Seeing Yourself in the Divine: The Sacred Mirrors of Kerala

Diya ShahDiya Shah

Research Associate

Diya Shah (she/her) holds a bachelor’s in History and International Relations and a postgraduate diploma in Visual Arts and Mandarin from Ashoka University. Her areas of interest include gender and sexuality, popular art and films. At the MAP Academy, she works primarily on the research and writing for the Encyclopedia for Art. She is currently based in Coimbatore.

Would you associate an object as mundane as a mirror with a divine presence?

An integral part of the ritual and ceremonial landscapes of Hinduism in Kerala, mirrors serve as far more than reflective surfaces. Transformed from an everyday fixture into an auspicious object representing the manifestation of divinity, these polished metal mirrors of the Malabar region are imbued with ritual significance and symbolic meanings.

In shrines and temples across the Malabar region, we see mirrors being worshipped as a manifestation of the mother goddess Bhagavati or Bhadrakali. Bhadrakali is a popular form of Kali and is usually portrayed as a fierce and wrathful deity in a popular local legend, Darika-vadham.  Described in the regional text Bhadrakali Mahatmya and transmitted through active oral and performance traditions, the story chronicles how Darika, a demon, was granted the boon of omnipotence and immortality by the god of creation, Brahma. When the demon went on a killing spree, Shiva created Bhadrakali from his third eye to quell the demon.

In her mirror form, the deity is known as ‘Kannadi Bimbam’ or ‘mirror-idol.’ Bhadrakali’s terrifying form was considered too powerful to gaze upon directly and so, to dilute the strength of her fury and its impact upon the worshipper, her powers are contained through her form as Kannadi Bimbam. The icon is shaped peculiarly, with an almost humanoid form — a leg-like handle and round disc-shaped head are placed on a pedestal that is surrounded by a prabhavali (halo), with a kirtimukha (a terrifying guardian deity) on top. During the nine-day festival of Puram, the Kannadi Bimbam is taken out of the temple in a processional ceremony and given a ritual bath called a puram kuli.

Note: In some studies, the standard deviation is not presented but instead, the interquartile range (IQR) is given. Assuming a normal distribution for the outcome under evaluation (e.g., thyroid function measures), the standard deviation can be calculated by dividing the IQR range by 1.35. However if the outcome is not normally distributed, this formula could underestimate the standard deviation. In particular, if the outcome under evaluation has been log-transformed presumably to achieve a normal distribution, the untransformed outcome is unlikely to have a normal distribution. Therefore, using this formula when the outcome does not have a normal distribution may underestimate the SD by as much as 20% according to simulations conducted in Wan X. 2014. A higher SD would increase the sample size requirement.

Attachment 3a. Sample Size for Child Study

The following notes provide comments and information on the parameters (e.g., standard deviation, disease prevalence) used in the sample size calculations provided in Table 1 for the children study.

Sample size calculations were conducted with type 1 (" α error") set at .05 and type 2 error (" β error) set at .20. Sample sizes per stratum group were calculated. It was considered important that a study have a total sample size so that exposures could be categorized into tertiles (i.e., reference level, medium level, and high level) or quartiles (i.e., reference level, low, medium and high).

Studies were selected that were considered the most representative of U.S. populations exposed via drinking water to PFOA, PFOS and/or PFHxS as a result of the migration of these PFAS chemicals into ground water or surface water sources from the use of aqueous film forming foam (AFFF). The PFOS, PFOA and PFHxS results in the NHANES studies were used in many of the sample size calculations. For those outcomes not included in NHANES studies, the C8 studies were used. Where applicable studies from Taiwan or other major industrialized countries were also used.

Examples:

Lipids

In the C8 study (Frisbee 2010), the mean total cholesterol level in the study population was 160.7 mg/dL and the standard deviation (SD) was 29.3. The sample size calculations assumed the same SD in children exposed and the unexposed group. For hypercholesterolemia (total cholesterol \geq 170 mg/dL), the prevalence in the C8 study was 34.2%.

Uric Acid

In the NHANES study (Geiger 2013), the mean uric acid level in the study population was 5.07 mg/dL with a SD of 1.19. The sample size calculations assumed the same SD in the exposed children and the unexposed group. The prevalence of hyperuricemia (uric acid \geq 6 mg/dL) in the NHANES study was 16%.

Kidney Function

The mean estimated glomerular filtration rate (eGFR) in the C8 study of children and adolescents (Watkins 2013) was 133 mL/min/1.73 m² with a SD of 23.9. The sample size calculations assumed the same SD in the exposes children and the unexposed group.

Cast by the Musaris, the traditional metal craftspeople of the region, the mirror acts as a conduit through which one realises the innate presence of the goddess in everything — including themselves. It serves as both the deity, as well as the medium through which her divinity is transmitted to the worshipper. Seeing one’s reflection in the sacred mirror is regarded as a metamorphosis. The act of gazing into it blurs the lines between the self and the god and is the realisation of the divine within. 

In parts of Kerala, mirrors also hold important ceremonial value. They are closely linked to performance traditions such as Theyyam, and martial arts such as Kalaripayattu. As part of their ritual practices, Kalari practitioners set up a mirror in the corner of the arena, along with a sword and shield, and offer prayers to it before a performance. During the initial stages of a Theyyam performance, the performers dress themselves as gods, in elaborate costumes and jewellery. Once their physical or external form is transformed into the deity through their dress, they hold up a mirror, known as the ‘nookodi’, and gaze into it.  This act of looking at the self, helps the performer to invoke and come into their internal transformation into the deity. 

One of the eight auspicious objects, or ashtamangala  used in Hindu ceremonies in Kerala is a special hand-held mirror known as val kannadi or aranmula kannati which occupies an important place in various rituals marking important life events. Crafted in the small town of Aranmula by Musari artisans, these mirrors are made using a bronze alloy that remains an exclusive secret. During the Vishu festival that marks the day when farmers sow the first of their seasonal paddy, children participate in the vishukkani, a ritual viewing of oneself in the mirror. They are taken blindfolded into a room and the first things they see are the eight auspicious objects that bring good luck and prosperity, one amongst them being the mirror, and thus, themselves. 

Considered superior to modern-day mirrors, val kannadi mirrors are also an integral part of a bride’s trousseau and are gifted to her by her mother as an auspicious gift on her wedding day. Traditionally, they were important objects present at every major ritual occasion for a Hindu woman, including her naming ceremony, first rice feeding ceremony (when a child eats their first morsel of solid foods), ear piercing ceremony, her wedding and her pregnancy rites. 

While mirrors are integral to rituals, they also serve as a means for self-reflection. They hold deep spiritual meaning and evoke the Upanishadic aphorism ‘tat tvam asi’ or ‘thou art that’— a signifier for oneness between the self and the universe. Understanding how materials, such as these mirrors, are used in religious and cultural practices, also helps us trace their iconographic significance and their place in the art history of that region.

Related Content